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Simple question, fully expressed in the Title line. Is the dot within the parenthesis intended to mean, "any possible function"?

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    $\begingroup$ Just to avoid a dummy variable here. $\endgroup$
    – MonkeyKing
    May 17 '15 at 16:17
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    $\begingroup$ Unless $\cdot$ denotes a variable or a constant, I would believe $f(\cdot)$ means $f : x \mapsto f(x)$, although $f=f(\cdot$), so it's sort of pointless. $\endgroup$ May 17 '15 at 16:18
  • $\begingroup$ And how do you get the dot right in the middle with latex? $\endgroup$ May 17 '15 at 16:20
  • $\begingroup$ @toni Try \cdot $\endgroup$ May 17 '15 at 16:25
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    $\begingroup$ Just $f(\cdot)$ is rather pointless. The notation is more useful when you want to refer to a function which is defined in some more complicated fashion in terms of some other function. For instance $f=g(x,\cdot)$ is the same as $f(y)=g(x,y)$. Another important place is when you have a functional operator like convolution. For instance, $f(x,\cdot) * g(y,\cdot)$ means "convolve $f$ and $g$ in their second arguments, with the first arguments fixed as $x$ and $y$ respectively". It might be written as $f(x,z) *_z g(y,z)$. $\endgroup$
    – Ian
    May 17 '15 at 16:29
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Usually we use it to avoid writing more letters $x$, $y$, etc. One example I see a lot: let $B: V \times V \to W$ be a bilinear form, and fix $y \in V$. When we write $B(\cdot, y)$, we mean the map $$V \ni x \mapsto B(x,y) \in W,$$ so we don't write this extra $x$ if we don't need to. If we're going to write $f(\cdot)$ just like this, as in the title question, then there isn't much advantage - just talk about the function $f$ and be done with it. The advantage I see is where you want to simplify the writing of some function that uses another one "in the background", like the example with the bilinear form I gave above.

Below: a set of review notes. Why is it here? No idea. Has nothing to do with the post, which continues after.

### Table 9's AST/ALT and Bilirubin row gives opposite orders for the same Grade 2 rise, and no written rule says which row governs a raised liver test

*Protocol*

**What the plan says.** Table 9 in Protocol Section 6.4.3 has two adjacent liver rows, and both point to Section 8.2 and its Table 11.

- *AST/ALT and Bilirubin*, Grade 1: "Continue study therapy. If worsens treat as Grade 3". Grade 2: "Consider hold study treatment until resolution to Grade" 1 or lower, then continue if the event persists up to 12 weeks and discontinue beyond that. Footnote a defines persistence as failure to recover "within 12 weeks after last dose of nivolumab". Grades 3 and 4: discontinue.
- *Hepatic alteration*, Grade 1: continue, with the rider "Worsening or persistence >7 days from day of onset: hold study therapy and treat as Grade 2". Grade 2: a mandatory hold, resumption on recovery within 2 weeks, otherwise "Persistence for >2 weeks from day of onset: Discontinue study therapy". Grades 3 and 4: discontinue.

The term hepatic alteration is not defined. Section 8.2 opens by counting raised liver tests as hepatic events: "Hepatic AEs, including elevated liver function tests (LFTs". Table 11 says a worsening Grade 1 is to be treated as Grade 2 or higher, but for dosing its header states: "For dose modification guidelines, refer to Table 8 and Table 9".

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    $\begingroup$ When you write a function, you usually write $f:A \to B$, no? Instead of $A$ and $B$, I used $V$ and $W$. Also, $V \times V = \{ (x,y) \mid x,y \in V \}$ is the cartesian product that you have probably seen in some point of your life. And I used $B$ instead of $f$. So $B : V \times V \to W$ is a function $B$, from the set $V \times V$ to the set $W$. You can safely ignore the words "bilinear form" here - it was just for giving context to the explanation, but not needed at all. $\endgroup$
    – Ivo Terek
    May 17 '15 at 16:45
  • $\begingroup$ Does the "dot" have a name? $\endgroup$
    – Mel
    Jul 4 '17 at 3:37
  • $\begingroup$ Hmmm... "dot"? :-P $\endgroup$
    – Ivo Terek
    Jul 5 '17 at 15:09

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